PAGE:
April Fairfield, the Democrat challenger taking on incumbent Republican Secretary of State Al Jaeger this year, just ripped Measure 1 which voters will cast their ballots for on the June ballot.
What is Measure 1? It was created when the Legislature passed HCR3034, which is a constitutional amendment to change the deadline for submitting ballot measures to an earlier date before the election (in North Dakota all changes to the constitution must be passed on the ballot).
This amendment would require that initiated measure campaigns get their signatures into the Secretary of State 120 days before the election rather than 90 days, giving officials more time to certify that there are a sufficient number of signatures collected properly.
That’s important given the fraud perpetrated by a group of North Dakota State University football players who, with a few others, forged tens of thousands of signatures for two different measures last year. Under current law, the Secretary of State has 35 days to review signatures and, if they find problems, the petitioners have the right to appeal to the state Supreme Court. But here’s the thing: After 35 days – 55 days before the election – North Dakota’s ballots must be finalized. If the Supreme Court doesn’t get a ruling out before the ballots are done, the measure goes on the ballot whether it belongs there or not, meaning the Secretary of State really doesn’t have 35 days to review given that they have to allow time for a possible court review as well.
There’s a lot of sense in stretching out the time officials have to review the measures. The rights of the petitioners should be protected, but the ballot should also be protected from invalid measures.
But according to Fairfield, this is an affront to the democratic process or something:
“North Dakota has a proud history of citizen democracy. This tradition has served us well and acts as an important check on state government,” said Fairfield.
“Government can only take those rights away from the people so long as the people willingly give up those rights,” added Fairfield. “Measure 1 asks North Dakotans to voluntarily limit the time they now have to gather signatures to place a measure on the ballot.”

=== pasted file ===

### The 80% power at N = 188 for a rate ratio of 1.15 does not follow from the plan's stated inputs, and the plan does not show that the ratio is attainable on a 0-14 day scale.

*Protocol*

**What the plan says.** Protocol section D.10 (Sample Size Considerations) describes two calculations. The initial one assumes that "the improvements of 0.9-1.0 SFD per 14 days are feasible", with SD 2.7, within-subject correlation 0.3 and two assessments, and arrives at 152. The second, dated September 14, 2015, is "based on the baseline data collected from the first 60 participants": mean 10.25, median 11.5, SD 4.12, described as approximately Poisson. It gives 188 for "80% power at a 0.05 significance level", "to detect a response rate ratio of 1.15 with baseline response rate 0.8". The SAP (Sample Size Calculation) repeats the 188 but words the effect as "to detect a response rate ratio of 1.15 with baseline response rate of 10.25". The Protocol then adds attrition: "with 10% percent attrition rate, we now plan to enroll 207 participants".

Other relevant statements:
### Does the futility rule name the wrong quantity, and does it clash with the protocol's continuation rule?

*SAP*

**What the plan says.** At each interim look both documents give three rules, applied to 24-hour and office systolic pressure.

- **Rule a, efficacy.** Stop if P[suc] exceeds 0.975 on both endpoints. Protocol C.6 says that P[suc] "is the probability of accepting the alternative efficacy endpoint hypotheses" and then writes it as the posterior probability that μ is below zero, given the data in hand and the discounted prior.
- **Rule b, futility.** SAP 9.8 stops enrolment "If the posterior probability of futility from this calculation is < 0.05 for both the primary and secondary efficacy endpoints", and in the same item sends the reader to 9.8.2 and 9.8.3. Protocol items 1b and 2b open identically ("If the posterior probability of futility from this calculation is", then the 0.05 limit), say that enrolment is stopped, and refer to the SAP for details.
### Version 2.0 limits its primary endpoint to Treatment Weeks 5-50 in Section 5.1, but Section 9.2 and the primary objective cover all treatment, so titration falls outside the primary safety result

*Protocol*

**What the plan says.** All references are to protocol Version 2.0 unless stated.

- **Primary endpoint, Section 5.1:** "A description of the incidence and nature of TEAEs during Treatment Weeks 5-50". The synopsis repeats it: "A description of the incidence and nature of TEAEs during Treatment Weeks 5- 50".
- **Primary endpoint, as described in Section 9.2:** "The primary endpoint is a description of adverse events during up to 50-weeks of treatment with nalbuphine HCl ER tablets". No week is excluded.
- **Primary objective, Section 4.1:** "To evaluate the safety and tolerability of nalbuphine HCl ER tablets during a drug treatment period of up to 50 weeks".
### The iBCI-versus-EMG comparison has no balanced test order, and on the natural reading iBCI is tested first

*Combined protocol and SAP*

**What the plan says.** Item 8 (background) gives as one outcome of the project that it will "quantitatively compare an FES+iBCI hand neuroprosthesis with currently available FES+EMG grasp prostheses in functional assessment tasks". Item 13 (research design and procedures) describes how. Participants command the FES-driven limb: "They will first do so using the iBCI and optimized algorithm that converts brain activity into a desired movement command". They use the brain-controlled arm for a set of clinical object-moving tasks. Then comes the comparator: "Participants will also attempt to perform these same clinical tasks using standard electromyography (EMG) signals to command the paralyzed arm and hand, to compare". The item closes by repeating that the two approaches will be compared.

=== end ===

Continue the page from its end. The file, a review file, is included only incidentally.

During the legislative session, Secretary of State Al Jaeger publicly expressed support for the proposed constitutional amendment. Fairfield says that Jaeger’s support is deeply troubling. “The Secretary of State is the custodian of our state’s democratic traditions and no tradition is greater than the principle of our citizens holding their elected officials accountable. If the Secretary of State will not defend our democratic rights and principles then who will?”
I’m not sure I understand why the change is so bad. For one thing, it helps ensure that the measures which make the ballot are, in fact, legal. For another, the idea that this makes the petitioning process more difficult is a little ridiculous.
Under current law, you can begin a petition at any time. Once the Secretary of State’s office approves your petition for circulation, you have up to a year to get the requisite number of signatures in (currently 13,452 for a statutory measure and 26,904 for a constitutional amendment). To make the June or November ballot, you just have to have the completed petitions in 90 days before election day.
If Measure 1 passes, that changes to 120 days. But that doesn’t really reduce the time window for signature collection. Petitioners could simply begin the process 30 days earlier.
No big deal, and certainly a small price to pay for ensuring the integrity of the ballot.